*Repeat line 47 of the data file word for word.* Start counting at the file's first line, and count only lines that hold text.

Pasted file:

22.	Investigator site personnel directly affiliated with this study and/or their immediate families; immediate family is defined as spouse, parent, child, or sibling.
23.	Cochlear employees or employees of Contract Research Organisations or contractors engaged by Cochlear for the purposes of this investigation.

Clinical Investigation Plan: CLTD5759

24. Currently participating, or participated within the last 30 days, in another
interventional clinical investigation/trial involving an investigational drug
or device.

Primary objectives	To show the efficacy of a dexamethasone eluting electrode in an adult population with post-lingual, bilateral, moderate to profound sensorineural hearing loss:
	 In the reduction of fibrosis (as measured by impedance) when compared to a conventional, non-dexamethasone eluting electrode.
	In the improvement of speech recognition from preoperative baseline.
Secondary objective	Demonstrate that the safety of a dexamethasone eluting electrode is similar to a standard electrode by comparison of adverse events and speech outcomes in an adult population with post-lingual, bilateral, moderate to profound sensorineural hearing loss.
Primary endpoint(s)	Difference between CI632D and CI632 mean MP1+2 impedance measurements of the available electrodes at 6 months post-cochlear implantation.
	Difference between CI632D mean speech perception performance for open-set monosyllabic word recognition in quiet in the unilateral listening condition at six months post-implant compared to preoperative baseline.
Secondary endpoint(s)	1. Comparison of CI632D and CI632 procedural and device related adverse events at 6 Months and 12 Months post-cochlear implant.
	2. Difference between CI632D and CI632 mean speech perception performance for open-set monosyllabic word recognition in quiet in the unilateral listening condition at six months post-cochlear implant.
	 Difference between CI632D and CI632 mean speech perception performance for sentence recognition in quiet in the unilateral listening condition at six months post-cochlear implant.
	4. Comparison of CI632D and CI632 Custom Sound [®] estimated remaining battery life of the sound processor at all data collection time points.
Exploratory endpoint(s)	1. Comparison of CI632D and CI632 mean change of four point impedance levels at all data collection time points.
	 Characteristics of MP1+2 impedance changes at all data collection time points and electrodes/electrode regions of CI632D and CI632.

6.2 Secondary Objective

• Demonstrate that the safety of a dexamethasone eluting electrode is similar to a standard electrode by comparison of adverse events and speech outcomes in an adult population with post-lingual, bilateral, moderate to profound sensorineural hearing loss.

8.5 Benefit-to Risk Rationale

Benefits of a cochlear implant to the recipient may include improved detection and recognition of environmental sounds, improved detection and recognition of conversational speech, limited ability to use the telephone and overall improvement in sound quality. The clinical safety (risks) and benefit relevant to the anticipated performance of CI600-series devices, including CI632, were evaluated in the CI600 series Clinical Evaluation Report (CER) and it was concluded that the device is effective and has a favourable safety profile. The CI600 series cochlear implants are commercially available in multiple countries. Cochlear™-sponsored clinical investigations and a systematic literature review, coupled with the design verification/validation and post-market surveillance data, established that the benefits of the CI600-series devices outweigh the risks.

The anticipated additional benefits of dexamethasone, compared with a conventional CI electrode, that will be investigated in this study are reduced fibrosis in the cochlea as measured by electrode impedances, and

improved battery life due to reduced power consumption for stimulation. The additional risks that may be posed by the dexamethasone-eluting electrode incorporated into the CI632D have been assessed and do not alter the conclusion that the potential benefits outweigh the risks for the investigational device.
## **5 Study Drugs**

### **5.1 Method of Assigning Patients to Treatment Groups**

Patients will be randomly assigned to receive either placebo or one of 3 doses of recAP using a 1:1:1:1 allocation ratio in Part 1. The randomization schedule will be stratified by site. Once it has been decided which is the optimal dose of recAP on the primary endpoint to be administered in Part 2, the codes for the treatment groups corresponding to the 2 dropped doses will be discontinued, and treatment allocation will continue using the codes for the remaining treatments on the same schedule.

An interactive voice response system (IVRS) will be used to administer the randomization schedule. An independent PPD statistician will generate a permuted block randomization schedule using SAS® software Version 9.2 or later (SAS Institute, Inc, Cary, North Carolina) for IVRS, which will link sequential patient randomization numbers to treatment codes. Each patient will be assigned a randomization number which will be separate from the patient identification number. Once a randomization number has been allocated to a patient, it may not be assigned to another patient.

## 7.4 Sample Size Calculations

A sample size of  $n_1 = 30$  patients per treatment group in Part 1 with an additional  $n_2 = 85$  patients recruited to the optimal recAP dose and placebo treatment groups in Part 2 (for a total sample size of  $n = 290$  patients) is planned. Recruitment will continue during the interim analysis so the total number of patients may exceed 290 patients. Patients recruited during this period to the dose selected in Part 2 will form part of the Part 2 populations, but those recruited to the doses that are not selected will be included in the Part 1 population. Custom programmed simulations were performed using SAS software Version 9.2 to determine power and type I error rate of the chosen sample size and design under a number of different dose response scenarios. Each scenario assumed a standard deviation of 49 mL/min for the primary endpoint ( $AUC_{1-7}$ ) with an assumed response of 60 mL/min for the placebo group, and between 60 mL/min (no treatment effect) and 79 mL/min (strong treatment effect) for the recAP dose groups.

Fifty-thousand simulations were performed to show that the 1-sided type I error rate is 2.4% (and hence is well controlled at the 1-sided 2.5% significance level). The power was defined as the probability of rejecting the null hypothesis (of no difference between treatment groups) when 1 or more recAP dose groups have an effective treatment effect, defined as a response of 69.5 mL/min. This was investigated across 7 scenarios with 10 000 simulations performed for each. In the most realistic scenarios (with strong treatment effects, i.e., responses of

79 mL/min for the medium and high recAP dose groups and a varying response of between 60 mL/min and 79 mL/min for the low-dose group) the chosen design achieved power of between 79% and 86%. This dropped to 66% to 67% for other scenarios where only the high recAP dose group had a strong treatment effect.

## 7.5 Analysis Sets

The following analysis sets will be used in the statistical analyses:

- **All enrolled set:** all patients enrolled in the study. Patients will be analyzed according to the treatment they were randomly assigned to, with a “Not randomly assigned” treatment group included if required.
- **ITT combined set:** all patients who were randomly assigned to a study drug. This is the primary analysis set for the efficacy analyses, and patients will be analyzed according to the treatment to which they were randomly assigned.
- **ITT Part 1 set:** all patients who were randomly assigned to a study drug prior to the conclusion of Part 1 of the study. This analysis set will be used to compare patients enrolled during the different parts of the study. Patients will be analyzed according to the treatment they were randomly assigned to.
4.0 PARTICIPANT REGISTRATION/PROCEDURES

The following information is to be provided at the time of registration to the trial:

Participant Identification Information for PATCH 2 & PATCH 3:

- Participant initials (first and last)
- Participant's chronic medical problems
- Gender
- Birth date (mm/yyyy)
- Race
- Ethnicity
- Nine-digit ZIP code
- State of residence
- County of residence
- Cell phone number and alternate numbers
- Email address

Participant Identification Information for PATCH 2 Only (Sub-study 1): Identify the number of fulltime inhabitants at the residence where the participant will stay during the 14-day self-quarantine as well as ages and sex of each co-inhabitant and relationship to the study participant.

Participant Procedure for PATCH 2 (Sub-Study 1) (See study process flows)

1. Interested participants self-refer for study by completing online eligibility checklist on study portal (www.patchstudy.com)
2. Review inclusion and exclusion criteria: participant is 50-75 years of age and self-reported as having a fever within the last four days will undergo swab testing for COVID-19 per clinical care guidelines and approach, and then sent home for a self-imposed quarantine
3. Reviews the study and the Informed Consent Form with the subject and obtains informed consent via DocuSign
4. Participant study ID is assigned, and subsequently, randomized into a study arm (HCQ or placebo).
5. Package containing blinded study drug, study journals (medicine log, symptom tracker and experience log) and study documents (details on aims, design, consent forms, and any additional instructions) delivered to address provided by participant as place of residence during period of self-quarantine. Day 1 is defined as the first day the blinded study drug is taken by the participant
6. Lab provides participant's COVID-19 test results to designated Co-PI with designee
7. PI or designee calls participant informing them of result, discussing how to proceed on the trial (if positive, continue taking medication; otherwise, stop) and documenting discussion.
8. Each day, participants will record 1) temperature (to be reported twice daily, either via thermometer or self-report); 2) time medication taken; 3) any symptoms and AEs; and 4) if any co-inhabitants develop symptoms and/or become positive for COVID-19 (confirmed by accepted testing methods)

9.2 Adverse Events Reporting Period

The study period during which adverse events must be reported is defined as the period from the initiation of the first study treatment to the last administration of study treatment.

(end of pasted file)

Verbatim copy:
- Nine-digit ZIP code